During the grazing season, cattle are grouped accordingly- milk cows; dry cows bred heifers, and breeding age heifers; and yearlings. They have experimented with different types of grazing, mostly rotational. They have also grazed heifers on rough pasture that was cleared but hasn’t reached its potential.

The milk cows are grazed according to holistic rotational grazing properties, which really just mean that they are switched from one paddock to another without first assessing whether or not that paddock is ready to be grazed. Sometimes that means moving cows to a completely different area of the farm vs. the paddock that is next in line. This helps with problems that can arise due to overgrazing and soil compaction. The milking herd is always given the best pasture, and is usually rotated every 24-48 hours. Other groups are grazed behind them, moving once a week or so, dependent on weather and how the pasture is holding up. Bale feeding on pasture occurs sometimes in the late summer, especially in drought conditions.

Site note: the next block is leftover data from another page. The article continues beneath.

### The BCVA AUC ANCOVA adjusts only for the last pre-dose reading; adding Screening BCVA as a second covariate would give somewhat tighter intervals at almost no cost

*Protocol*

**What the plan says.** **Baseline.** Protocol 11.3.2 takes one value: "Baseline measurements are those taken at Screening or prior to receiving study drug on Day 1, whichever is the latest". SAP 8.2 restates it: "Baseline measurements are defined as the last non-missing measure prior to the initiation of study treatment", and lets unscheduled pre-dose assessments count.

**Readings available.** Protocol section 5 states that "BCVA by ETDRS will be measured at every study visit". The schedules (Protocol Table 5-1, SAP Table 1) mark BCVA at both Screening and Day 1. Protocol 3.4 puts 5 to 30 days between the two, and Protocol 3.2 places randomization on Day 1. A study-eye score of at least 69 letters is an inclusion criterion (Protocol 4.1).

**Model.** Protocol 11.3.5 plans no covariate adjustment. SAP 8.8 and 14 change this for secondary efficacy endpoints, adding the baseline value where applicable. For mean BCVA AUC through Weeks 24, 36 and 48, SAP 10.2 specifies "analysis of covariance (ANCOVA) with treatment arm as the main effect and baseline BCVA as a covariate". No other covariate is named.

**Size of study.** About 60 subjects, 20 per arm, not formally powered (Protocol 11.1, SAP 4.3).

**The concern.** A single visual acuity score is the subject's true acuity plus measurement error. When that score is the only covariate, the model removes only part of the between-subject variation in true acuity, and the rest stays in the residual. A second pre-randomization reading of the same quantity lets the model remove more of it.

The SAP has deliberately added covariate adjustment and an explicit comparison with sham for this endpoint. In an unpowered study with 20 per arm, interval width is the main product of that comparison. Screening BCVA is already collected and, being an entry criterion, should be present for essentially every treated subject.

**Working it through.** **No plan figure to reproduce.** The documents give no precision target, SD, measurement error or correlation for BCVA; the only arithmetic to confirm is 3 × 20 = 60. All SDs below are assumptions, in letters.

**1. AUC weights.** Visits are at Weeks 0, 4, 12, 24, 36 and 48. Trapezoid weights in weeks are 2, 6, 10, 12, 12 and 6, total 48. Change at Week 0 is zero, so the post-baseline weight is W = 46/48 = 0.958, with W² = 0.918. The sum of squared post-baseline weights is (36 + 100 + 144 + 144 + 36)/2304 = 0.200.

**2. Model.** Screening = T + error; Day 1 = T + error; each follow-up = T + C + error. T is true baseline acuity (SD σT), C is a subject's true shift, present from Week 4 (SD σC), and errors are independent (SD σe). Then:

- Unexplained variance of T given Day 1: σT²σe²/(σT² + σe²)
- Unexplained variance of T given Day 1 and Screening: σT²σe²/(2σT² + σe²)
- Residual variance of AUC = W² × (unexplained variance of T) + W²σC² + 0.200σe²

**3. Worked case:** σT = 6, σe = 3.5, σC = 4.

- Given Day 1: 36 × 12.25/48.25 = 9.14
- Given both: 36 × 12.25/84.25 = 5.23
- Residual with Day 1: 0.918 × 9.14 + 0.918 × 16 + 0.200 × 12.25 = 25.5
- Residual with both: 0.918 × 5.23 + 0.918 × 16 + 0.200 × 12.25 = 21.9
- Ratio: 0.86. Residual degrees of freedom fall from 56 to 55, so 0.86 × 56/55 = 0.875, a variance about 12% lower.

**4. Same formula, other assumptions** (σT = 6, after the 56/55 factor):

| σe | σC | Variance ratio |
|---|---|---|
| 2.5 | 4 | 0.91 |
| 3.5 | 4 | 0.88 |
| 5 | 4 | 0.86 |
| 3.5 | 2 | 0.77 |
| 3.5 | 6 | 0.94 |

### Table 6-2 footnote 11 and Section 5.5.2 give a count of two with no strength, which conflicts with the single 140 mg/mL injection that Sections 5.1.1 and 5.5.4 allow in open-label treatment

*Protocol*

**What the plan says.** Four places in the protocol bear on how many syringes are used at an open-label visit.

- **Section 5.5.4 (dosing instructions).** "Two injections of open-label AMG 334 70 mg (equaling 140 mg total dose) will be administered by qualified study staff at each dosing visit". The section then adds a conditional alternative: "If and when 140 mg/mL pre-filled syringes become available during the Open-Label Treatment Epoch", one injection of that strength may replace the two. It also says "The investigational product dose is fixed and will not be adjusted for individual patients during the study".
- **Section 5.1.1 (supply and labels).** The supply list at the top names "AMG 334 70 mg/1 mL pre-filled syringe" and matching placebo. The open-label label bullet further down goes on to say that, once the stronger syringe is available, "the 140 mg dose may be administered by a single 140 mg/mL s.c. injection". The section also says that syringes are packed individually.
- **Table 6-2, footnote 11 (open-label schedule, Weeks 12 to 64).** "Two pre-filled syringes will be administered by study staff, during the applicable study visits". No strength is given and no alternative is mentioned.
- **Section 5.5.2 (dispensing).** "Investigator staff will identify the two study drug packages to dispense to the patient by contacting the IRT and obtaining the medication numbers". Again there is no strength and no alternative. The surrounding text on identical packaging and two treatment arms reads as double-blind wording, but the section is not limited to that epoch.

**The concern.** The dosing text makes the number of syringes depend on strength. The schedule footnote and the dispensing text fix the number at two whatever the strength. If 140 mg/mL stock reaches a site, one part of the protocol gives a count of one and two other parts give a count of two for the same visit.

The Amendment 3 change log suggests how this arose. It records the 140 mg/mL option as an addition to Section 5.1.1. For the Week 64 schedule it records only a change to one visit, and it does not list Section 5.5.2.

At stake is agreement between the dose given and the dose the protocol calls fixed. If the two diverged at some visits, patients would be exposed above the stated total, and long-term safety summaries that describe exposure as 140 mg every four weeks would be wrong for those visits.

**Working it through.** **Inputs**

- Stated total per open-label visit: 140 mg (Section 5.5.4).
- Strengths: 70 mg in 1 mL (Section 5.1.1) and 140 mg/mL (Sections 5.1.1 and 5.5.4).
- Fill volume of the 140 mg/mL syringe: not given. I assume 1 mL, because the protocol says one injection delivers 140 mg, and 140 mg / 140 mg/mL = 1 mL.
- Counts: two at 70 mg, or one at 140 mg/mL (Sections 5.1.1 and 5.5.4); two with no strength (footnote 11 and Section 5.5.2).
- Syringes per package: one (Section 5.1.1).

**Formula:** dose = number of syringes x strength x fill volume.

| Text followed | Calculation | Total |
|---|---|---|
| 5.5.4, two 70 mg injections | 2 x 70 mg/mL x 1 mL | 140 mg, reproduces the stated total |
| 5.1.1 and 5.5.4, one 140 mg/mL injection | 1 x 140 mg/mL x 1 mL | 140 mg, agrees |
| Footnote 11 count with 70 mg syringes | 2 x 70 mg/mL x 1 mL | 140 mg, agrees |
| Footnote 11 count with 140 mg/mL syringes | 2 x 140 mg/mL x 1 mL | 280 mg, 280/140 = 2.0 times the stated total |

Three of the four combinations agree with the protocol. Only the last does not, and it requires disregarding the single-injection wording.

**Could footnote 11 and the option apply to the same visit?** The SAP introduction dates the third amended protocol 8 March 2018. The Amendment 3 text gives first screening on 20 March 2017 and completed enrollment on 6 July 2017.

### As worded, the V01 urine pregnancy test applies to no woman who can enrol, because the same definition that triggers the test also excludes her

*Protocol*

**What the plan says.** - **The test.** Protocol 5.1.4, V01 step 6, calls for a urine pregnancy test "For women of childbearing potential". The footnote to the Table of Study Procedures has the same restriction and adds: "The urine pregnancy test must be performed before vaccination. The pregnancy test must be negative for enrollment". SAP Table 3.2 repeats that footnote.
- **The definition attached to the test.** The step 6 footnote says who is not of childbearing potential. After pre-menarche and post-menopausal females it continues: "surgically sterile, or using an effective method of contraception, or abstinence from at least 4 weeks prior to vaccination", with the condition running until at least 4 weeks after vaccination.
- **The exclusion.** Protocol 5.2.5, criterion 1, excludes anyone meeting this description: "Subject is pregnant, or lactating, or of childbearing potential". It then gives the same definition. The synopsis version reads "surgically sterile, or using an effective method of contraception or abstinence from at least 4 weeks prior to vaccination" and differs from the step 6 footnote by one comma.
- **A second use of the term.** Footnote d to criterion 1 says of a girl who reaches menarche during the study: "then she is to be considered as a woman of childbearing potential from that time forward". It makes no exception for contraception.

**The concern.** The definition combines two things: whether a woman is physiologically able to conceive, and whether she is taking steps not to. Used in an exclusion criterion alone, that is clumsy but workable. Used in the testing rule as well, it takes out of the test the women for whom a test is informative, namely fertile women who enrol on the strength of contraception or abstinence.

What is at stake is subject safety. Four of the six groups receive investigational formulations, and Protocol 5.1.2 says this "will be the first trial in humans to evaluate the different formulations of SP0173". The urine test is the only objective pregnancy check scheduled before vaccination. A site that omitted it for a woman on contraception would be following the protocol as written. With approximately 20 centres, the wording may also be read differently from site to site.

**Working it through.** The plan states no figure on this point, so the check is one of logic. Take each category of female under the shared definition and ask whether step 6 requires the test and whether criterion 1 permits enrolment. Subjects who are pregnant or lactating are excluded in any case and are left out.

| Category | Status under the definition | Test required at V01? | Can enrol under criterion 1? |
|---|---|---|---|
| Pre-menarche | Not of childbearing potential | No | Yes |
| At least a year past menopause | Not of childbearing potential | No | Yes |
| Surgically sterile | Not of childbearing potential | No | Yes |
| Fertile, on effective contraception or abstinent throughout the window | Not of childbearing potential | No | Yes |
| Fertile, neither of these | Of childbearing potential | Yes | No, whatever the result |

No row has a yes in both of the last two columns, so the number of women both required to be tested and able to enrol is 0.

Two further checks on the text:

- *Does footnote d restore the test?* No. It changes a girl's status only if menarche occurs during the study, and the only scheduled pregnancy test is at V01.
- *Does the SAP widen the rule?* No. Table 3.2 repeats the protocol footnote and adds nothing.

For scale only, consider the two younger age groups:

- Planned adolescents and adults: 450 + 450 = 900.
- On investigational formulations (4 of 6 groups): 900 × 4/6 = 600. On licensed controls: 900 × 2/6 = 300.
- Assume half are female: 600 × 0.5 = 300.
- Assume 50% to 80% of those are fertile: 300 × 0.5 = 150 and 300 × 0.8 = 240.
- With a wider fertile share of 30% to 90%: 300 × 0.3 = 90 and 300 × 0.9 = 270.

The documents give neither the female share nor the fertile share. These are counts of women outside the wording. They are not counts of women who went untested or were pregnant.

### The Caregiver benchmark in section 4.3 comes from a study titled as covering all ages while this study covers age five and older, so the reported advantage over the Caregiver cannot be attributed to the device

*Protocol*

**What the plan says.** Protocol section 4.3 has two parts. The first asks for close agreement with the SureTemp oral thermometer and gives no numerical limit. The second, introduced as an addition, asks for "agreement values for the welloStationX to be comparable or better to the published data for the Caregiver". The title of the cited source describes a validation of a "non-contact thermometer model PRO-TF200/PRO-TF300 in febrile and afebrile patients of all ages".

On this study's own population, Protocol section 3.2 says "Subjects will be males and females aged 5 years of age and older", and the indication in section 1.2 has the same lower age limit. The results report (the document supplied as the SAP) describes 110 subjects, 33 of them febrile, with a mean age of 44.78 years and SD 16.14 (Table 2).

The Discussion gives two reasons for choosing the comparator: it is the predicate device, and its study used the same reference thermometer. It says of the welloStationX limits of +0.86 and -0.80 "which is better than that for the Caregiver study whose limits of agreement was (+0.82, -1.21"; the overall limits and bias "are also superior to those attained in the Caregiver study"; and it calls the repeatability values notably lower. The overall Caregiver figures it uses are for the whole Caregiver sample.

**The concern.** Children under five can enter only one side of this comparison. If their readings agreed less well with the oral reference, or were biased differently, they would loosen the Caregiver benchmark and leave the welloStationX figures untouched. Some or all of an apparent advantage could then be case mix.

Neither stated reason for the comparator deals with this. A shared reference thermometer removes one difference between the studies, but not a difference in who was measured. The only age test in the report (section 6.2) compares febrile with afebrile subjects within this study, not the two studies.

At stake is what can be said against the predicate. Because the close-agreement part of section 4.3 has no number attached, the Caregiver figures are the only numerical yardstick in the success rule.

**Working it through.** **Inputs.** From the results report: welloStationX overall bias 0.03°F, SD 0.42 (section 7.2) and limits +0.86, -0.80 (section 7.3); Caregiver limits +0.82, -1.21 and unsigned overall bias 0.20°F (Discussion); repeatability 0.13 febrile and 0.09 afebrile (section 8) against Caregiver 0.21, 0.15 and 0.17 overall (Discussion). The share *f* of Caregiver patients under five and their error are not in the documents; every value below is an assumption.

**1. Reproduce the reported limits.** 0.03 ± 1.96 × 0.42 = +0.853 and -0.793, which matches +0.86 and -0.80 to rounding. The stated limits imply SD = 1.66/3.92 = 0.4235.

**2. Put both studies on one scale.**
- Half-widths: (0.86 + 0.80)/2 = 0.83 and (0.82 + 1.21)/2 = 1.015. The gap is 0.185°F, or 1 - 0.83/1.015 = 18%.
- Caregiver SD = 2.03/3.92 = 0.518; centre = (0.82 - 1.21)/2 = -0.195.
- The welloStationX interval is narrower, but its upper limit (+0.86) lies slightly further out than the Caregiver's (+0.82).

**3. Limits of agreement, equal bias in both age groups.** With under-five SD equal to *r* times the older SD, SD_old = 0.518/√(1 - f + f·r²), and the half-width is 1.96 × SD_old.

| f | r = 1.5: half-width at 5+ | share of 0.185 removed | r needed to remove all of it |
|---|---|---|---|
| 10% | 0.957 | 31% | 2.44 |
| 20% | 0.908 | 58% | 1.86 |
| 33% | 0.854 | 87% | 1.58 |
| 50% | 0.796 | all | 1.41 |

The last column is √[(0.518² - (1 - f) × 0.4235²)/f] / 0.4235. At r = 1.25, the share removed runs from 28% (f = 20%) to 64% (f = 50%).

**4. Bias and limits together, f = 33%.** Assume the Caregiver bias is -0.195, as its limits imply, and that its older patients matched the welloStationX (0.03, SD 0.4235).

The milking herd consists of about 60 cows, with 40 - 50 milking at any given time. Add in dry cows, heifers, and calves and the overall herd size is about 110. While they’d like to grow the herd a bit larger, and have designed the new barn to accommodate that growth, they are on a quota and will have to consider that as well as the added labor before doing so.